By Rachel Herzog
Currently, the law makes a person calling 911 for medical assistance for another person experiencing a drug-related overdose immune to prosecution for drug-related misdemeanors and felonies. Those crimes include things such as possession of less than one gram of cocaine or heroin.
Senate Bill 154 requires the person seeking medical assistance to identify themselves when calling 911 or to a law enforcement officer upon arrival to receive immunity from criminal persecution.
People on parole or in pretrial release will also be immune from penalties if they call for help for someone else.
These regulations also apply to prosecution for underage possession or consumption of alcohol when the person is looking for help for someone experiencing an alcohol-related overdose.
The bill also removes civil liability from law enforcement officers who arrest or charge people later found to be immune.
“Since this bill was first enacted in 2013, there’s been 513 lives saved,” Sen. Stan Bingham (R-Denton), the bill’s primary sponsor, told the Senate Tuesday.
Bingham said many of the changes in the new bill are the result of compromise with the law enforcement community, which he said has had problems with the Good Samaritan Law since it was passed.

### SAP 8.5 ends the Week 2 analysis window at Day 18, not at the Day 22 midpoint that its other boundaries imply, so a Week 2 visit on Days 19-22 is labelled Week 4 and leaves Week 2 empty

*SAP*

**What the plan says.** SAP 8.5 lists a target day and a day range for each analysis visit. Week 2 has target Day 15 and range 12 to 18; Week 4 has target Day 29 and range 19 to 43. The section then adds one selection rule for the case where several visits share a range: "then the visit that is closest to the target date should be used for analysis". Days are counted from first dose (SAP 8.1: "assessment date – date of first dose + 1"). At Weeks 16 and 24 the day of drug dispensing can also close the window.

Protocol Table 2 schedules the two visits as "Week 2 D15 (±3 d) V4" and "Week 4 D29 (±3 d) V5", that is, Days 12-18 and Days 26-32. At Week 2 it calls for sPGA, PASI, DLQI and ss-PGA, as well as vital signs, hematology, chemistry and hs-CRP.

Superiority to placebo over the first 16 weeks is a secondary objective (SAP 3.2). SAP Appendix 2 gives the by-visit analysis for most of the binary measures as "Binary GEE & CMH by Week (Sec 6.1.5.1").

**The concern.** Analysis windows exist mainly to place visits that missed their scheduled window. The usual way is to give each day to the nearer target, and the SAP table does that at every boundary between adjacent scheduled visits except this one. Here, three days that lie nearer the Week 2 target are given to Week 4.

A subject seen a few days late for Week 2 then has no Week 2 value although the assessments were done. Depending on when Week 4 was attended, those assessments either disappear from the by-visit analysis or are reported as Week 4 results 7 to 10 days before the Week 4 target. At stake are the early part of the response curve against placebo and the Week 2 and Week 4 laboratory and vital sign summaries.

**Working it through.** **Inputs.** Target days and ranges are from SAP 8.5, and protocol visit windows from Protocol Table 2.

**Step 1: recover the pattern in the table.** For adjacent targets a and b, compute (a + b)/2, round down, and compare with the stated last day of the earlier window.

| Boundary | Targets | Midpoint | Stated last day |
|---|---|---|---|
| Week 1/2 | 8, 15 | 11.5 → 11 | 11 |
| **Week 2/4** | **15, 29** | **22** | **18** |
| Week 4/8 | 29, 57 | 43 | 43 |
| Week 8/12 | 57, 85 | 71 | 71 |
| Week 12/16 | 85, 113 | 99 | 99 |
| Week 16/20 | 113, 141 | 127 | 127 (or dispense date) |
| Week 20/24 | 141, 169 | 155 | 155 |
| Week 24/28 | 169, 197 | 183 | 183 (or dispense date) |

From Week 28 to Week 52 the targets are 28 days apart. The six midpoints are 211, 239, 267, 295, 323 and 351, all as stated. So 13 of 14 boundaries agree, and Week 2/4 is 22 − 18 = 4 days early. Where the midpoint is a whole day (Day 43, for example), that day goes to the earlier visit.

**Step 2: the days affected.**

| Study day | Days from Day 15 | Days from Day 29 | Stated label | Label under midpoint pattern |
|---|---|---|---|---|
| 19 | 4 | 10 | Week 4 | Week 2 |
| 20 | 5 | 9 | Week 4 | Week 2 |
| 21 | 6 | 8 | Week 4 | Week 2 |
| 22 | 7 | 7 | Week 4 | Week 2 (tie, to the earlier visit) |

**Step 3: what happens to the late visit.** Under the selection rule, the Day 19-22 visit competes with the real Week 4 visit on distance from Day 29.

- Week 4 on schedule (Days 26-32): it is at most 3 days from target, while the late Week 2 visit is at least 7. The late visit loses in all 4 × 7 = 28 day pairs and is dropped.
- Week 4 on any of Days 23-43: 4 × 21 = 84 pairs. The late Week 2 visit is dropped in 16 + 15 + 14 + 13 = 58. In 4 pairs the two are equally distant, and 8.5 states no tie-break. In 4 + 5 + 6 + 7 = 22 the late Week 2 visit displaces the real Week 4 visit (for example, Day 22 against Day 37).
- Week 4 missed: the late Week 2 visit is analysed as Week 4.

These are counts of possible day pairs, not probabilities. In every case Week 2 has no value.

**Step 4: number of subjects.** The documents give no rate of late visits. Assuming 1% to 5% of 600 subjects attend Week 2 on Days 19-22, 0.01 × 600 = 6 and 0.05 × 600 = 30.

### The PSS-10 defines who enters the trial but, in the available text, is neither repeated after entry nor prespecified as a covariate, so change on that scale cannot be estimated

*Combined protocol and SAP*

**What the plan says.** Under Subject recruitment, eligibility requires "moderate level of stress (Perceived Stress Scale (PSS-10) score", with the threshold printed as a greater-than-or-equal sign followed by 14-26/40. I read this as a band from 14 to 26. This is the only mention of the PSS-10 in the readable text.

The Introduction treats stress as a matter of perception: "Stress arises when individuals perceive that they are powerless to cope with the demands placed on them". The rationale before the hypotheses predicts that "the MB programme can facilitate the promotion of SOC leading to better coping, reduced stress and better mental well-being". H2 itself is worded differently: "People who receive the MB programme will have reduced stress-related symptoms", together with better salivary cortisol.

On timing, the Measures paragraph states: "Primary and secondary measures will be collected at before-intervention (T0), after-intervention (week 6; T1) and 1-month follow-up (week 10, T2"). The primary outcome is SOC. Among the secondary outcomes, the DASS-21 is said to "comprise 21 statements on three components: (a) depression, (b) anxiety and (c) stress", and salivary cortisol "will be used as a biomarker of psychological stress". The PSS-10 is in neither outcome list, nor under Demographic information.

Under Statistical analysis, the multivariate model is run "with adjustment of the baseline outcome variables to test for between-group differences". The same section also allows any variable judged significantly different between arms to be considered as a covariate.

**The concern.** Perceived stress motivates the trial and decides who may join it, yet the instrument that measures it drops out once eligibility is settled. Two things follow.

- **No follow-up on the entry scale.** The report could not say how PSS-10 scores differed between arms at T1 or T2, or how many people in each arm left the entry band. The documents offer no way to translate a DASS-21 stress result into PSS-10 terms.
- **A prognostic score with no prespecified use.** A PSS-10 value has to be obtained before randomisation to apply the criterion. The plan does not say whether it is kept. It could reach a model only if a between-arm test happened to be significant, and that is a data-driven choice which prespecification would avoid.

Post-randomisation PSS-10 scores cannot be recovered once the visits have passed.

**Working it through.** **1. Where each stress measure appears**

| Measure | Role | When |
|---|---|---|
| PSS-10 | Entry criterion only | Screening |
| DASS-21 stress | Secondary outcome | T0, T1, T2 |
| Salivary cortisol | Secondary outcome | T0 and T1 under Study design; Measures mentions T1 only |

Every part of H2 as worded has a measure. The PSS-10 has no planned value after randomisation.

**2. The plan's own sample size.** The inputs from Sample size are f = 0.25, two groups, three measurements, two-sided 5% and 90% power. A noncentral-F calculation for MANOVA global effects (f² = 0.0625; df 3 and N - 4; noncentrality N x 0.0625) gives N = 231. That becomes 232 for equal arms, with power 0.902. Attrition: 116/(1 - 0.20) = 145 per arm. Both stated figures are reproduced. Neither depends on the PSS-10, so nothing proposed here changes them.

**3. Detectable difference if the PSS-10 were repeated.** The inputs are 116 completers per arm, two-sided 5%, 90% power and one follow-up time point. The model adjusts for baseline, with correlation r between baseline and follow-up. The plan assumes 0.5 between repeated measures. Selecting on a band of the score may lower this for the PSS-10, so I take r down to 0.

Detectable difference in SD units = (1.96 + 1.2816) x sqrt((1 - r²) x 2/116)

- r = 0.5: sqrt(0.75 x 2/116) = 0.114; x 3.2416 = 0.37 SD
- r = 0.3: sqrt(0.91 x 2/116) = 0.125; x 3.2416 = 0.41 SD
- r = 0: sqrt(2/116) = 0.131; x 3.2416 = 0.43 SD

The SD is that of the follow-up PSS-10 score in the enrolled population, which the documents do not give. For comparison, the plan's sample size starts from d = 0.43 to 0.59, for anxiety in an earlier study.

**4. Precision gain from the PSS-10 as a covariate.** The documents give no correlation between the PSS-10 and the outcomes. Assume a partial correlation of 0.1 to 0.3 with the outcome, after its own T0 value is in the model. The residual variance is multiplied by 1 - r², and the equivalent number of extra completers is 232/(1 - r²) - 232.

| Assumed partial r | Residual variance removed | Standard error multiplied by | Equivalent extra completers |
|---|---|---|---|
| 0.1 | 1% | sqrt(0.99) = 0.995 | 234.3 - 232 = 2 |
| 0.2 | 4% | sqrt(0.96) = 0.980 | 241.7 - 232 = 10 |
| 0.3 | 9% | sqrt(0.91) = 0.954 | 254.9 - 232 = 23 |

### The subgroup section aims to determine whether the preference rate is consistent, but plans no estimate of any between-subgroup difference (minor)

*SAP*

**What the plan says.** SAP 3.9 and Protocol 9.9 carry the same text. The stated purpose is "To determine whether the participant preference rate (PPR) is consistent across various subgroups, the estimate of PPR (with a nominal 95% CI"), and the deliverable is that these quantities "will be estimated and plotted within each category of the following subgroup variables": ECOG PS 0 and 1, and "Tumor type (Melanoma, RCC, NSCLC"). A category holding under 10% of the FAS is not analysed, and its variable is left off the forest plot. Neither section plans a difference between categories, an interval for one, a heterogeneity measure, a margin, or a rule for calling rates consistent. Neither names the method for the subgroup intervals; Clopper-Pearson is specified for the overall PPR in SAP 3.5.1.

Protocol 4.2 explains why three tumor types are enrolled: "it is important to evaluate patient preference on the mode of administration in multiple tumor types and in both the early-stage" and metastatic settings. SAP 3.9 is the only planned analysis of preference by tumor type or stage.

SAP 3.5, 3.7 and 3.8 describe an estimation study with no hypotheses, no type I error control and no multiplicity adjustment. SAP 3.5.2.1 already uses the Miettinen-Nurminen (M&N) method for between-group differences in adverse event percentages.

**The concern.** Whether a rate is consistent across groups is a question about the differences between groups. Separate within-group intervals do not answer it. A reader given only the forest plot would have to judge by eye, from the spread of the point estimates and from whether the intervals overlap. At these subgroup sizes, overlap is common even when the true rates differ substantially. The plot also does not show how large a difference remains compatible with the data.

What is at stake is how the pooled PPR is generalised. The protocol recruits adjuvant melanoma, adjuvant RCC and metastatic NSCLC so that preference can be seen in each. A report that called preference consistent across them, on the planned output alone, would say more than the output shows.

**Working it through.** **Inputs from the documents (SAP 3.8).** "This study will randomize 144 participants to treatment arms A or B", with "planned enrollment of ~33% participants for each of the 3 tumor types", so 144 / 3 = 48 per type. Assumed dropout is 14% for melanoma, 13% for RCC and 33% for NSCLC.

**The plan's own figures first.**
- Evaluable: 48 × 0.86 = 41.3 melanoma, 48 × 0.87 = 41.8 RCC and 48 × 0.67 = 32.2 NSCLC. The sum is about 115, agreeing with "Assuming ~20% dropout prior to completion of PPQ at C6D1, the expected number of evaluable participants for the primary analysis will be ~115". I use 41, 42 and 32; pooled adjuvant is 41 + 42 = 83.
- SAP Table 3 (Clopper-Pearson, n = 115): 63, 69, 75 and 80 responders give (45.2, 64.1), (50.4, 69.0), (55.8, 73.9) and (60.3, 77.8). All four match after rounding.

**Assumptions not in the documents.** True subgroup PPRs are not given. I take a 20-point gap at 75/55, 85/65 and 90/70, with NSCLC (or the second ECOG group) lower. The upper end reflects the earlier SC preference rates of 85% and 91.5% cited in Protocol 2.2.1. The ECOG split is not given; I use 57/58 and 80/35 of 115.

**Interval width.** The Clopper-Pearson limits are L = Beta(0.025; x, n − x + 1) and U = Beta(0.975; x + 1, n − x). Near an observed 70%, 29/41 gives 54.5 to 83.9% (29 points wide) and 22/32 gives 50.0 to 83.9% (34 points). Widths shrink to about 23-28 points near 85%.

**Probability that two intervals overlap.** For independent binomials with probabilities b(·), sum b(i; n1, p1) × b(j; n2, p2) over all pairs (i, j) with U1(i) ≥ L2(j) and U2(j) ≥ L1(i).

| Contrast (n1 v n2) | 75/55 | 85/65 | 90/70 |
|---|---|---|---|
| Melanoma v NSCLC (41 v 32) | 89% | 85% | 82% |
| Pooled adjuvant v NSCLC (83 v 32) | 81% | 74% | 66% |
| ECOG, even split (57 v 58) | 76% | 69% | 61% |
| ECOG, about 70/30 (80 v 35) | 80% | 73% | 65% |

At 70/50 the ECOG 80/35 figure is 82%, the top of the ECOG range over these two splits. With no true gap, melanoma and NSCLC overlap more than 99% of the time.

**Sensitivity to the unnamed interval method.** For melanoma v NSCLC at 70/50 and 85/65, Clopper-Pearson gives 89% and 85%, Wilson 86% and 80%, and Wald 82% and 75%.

“There’s been some confusion about prosecution and there’s been a lot of pushback because of law enforcement having concerns about what they call the get-out-of-jail-free card,” Bingham said.
He explained that someone could call 911 just because they don’t want to be prosecuted for their own offenses.
The bill also will allow pharmacists to dispense the life-saving opiate antidote naloxone under a doctor’s standing order to people at risk of experiencing an opiate-related overdose and their family and friends. That drug can reverse an overdose if given promptly, but currently is only available by prescription.[pullquote_right]Did you know NC Health News is a non-profit? Last year, a third of our funding came from readers. Please consider a donation today![/pullquote_right]
North Carolina Harm Reduction Coalition chair Tessie Swope Castillo said she was excited that the bill passed.
“We think it will save lives,” she said.
Castillo said passing this bill was the result of the collaboration of numerous groups, including law enforcement officers, pharmacies and medical boards.
“That was difficult to get that many people on board,” she said. “But I think that’s why it did very well when it was introduced. We’re glad that that collaboration happened.”
Castillo said the coalition also hopes for the success of House Bill 712, which establishes a program to collect and dispose of used needles to get them out of public places to prevent the spread of infections.
That bill has been referred to the Senate rules committee.